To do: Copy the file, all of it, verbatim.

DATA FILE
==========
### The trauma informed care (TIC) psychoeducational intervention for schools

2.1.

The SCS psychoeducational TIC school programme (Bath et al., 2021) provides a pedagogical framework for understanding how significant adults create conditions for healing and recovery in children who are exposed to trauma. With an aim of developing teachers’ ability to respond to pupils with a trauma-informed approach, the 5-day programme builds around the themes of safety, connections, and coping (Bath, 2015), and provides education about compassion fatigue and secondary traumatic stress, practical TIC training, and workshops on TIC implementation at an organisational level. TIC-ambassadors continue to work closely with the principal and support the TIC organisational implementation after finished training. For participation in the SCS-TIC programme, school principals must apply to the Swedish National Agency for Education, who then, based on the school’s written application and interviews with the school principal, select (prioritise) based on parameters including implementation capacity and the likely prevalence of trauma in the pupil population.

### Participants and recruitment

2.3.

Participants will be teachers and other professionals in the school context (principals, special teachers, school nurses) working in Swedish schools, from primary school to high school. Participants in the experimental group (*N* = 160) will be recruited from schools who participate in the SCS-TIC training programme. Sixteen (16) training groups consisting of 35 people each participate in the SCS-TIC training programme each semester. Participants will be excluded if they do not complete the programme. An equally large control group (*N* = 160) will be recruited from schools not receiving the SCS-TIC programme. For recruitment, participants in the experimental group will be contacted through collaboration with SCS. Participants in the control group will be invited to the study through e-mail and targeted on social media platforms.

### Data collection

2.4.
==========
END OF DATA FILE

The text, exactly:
### The trauma informed care (TIC) psychoeducational intervention for schools

2.1.

The SCS psychoeducational TIC school programme (Bath et al., 2021) provides a pedagogical framework for understanding how significant adults create conditions for healing and recovery in children who are exposed to trauma. With an aim of developing teachers’ ability to respond to pupils with a trauma-informed approach, the 5-day programme builds around the themes of safety, connections, and coping (Bath, 2015), and provides education about compassion fatigue and secondary traumatic stress, practical TIC training, and workshops on TIC implementation at an organisational level. TIC-ambassadors continue to work closely with the principal and support the TIC organisational implementation after finished training. For participation in the SCS-TIC programme, school principals must apply to the Swedish National Agency for Education, who then, based on the school’s written application and interviews with the school principal, select (prioritise) based on parameters including implementation capacity and the likely prevalence of trauma in the pupil population.

### Participants and recruitment

2.3.

Participants will be teachers and other professionals in the school context (principals, special teachers, school nurses) working in Swedish schools, from primary school to high school. Participants in the experimental group (*N* = 160) will be recruited from schools who participate in the SCS-TIC training programme. Sixteen (16) training groups consisting of 35 people each participate in the SCS-TIC training programme each semester. Participants will be excluded if they do not complete the programme. An equally large control group (*N* = 160) will be recruited from schools not receiving the SCS-TIC programme. For recruitment, participants in the experimental group will be contacted through collaboration with SCS. Participants in the control group will be invited to the study through e-mail and targeted on social media platforms.

### Data collection

2.4.